Fusarium pseudograminearum is an agronomically important fungus, which infects many crop plants, including wheat, where it causes Fusarium crown rot. Like many other fungi, the Fusarium genus produces a wide range of secondary metabolites of which only few have been characterized. Recently a novel gene cluster was discovered in F. pseudograminearum, which encodes production of cytokinin-like metabolites collectively named Fusarium cytokinins. They are structurally similar to plant cytokinins and can activate cytokinin signalling in vitro and in planta. Here, the regulation of Fusarium cytokinin production was analysed in vitro. This revealed that, similar to deoxynivalenol (DON) production in Fusarium graminearum, cytokinin production can be induced in vitro by specific nitrogen sources in a pH-dependent manner. DON production was also induced in both F. graminearum and F. pseudograminearum in cytokinin-inducing conditions. In addition, microscopic analyses of wheat seedlings infected with a F. pseudograminearum cytokinin reporter strain showed that the fungus specifically induces its cytokinin production in hyphae, which are in close association with the plant, suggestive of a function of Fusarium cytokinins during infection. Crown Copyright (C) 2019 Published by Elsevier Ltd on behalf of British Mycological Society. All rights reserved.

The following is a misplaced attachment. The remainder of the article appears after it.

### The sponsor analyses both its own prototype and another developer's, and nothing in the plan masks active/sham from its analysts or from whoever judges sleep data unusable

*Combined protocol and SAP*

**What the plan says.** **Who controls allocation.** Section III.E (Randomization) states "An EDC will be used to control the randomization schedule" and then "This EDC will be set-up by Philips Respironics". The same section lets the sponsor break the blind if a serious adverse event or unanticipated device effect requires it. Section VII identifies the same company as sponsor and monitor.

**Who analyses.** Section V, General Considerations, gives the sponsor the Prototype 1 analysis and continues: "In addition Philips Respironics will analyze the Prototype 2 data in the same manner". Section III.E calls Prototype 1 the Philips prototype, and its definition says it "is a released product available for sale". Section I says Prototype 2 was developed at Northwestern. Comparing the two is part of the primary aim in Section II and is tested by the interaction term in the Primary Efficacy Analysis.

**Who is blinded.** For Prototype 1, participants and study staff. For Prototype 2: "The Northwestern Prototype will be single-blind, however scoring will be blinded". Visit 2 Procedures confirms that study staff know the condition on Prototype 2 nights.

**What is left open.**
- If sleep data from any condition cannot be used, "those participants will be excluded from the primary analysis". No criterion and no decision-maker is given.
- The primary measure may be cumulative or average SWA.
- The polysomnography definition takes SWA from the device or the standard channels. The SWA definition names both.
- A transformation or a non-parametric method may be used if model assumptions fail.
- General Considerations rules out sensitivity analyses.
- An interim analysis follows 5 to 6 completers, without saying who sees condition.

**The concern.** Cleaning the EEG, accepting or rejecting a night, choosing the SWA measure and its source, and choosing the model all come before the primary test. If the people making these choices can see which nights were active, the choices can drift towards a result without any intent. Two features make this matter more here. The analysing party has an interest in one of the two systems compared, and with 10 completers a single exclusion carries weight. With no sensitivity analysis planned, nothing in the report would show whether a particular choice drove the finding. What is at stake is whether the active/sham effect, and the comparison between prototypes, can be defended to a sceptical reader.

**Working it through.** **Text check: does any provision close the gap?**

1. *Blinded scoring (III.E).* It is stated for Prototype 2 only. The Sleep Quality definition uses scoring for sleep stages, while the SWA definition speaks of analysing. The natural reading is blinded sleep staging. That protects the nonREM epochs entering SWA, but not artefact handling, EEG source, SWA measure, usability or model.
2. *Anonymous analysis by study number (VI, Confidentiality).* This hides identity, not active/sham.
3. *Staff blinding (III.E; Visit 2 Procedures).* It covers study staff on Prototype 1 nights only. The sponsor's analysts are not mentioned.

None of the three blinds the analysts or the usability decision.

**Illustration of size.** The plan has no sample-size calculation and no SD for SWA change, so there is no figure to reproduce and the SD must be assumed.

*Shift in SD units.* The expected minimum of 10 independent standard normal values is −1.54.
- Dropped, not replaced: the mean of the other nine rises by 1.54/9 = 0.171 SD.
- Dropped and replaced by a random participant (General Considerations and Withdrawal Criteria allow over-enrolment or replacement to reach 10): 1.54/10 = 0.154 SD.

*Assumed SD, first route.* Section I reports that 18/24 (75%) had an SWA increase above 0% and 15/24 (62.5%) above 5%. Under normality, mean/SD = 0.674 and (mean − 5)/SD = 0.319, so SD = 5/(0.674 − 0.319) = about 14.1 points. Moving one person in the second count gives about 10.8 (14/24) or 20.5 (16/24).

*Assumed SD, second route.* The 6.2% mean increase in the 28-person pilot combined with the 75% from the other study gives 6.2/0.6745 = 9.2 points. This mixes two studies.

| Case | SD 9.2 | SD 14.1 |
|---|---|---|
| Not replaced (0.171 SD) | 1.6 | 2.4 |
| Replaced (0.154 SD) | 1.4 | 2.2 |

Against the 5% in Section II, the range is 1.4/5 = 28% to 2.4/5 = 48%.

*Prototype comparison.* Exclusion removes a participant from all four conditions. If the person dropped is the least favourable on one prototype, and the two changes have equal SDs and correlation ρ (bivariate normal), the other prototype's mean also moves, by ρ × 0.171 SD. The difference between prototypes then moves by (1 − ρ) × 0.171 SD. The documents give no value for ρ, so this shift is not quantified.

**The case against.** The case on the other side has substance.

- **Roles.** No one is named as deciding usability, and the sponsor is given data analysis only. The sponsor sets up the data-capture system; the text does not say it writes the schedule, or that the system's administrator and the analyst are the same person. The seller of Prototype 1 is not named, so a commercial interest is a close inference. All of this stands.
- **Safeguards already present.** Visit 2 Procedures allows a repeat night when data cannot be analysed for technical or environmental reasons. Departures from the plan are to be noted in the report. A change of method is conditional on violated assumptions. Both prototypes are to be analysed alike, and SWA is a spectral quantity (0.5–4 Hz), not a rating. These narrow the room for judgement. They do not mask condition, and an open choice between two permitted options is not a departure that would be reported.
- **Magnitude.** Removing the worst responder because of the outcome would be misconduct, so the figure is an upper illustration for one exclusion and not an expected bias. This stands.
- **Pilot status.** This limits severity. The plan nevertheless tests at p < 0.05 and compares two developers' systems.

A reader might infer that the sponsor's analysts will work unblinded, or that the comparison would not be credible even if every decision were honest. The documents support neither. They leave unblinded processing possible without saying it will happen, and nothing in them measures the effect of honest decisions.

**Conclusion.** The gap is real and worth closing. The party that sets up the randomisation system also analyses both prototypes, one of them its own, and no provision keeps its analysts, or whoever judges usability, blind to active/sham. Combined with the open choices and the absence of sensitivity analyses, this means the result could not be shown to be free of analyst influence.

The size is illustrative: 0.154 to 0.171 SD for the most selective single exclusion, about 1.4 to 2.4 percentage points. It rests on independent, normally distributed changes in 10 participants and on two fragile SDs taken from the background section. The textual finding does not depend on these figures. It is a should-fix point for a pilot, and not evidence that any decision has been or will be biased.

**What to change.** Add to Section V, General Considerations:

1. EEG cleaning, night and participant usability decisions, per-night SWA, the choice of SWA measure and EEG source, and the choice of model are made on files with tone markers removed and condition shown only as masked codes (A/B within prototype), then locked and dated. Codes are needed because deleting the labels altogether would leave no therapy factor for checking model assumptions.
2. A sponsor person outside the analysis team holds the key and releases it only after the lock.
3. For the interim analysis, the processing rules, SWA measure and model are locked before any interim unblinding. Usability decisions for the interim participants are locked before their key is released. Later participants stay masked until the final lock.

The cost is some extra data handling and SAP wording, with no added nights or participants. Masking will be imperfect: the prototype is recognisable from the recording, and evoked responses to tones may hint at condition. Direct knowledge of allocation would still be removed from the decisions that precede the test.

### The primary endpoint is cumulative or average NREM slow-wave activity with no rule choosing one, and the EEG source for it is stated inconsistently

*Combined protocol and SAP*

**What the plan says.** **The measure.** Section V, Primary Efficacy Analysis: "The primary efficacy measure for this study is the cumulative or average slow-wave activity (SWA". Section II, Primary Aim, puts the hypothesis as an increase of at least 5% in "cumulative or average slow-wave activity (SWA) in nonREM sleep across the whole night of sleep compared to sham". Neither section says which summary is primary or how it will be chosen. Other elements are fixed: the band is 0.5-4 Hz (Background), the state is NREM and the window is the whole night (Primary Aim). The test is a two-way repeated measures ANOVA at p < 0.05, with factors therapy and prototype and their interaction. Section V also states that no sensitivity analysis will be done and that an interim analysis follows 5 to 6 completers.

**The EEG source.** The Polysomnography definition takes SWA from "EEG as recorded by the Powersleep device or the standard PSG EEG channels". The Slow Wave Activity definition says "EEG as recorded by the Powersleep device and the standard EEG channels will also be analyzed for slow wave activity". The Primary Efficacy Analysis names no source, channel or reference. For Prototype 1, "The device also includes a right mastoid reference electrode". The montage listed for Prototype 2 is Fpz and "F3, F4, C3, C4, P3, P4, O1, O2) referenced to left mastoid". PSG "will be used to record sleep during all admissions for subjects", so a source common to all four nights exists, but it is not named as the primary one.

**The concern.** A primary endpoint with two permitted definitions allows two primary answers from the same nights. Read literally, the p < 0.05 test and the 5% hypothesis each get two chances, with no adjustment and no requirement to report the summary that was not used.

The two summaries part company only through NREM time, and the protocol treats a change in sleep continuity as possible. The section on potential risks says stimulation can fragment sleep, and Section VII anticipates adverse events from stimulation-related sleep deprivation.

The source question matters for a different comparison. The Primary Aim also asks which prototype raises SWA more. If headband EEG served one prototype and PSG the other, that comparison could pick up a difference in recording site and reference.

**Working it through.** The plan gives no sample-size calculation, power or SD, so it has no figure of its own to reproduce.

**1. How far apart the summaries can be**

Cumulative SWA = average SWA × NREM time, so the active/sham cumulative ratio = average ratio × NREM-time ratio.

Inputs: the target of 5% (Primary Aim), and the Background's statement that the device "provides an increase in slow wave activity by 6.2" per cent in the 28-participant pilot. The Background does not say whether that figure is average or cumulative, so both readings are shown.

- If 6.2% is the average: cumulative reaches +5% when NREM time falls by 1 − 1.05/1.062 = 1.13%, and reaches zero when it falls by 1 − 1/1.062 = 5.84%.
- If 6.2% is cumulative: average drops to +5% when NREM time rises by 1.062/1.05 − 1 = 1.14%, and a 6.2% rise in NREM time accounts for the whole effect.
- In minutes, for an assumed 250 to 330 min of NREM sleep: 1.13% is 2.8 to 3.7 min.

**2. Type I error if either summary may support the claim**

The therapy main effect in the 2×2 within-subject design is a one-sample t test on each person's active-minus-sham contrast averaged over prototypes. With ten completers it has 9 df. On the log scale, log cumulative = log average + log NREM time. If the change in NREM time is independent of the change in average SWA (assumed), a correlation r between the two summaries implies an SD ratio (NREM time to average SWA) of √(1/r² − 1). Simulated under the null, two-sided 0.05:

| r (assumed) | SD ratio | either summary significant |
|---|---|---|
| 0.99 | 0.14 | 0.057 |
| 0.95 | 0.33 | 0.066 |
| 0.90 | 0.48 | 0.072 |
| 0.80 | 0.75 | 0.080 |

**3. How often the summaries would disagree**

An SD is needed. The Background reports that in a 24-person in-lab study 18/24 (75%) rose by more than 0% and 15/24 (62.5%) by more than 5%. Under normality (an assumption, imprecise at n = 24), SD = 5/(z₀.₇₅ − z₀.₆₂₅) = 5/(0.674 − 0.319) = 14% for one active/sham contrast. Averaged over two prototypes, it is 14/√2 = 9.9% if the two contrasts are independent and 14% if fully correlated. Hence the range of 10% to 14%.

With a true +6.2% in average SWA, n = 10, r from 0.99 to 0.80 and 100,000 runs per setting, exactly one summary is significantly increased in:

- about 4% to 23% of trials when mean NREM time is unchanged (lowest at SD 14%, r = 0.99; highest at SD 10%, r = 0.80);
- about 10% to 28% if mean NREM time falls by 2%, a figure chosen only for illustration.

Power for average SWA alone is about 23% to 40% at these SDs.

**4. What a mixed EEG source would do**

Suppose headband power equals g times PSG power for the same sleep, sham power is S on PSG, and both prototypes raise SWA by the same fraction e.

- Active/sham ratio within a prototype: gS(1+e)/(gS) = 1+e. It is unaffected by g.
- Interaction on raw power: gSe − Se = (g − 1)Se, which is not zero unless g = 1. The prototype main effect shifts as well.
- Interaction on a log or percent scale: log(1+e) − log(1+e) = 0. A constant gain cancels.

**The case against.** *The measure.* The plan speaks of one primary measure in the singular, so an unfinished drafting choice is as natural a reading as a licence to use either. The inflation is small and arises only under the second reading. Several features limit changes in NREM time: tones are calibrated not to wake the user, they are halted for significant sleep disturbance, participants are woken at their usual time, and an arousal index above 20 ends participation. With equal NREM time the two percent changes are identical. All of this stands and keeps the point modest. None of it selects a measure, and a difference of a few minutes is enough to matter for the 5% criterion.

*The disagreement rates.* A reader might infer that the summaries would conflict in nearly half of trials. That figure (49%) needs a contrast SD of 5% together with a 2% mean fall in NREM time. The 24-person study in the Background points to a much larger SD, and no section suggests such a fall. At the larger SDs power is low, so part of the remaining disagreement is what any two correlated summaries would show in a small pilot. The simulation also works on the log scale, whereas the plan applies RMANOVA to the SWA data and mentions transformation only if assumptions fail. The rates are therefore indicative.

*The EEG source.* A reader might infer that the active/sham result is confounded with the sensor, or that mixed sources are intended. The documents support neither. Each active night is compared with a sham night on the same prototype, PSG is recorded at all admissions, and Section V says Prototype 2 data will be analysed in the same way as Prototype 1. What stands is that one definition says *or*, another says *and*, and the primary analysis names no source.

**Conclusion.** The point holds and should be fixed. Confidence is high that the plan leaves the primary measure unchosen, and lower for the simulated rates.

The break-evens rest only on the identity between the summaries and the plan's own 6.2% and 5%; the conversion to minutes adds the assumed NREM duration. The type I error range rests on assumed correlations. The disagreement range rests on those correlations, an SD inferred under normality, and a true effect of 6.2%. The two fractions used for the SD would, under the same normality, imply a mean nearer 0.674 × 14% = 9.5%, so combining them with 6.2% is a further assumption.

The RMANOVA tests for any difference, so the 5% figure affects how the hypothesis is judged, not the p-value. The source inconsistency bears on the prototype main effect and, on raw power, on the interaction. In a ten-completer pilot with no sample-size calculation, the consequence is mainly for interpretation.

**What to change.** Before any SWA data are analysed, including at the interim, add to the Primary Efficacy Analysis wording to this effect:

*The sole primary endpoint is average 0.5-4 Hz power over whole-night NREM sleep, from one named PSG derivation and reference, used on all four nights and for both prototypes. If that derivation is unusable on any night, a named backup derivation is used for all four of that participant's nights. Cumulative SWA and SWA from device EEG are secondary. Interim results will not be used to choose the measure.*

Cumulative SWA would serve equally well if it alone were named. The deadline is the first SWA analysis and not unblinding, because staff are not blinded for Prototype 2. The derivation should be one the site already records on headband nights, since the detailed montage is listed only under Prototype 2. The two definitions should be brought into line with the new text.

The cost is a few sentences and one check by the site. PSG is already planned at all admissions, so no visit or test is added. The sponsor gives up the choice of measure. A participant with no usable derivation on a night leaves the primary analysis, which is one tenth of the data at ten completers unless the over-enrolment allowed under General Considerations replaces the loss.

|Number of pages||12|
|Publication status||Published - Mar 2019|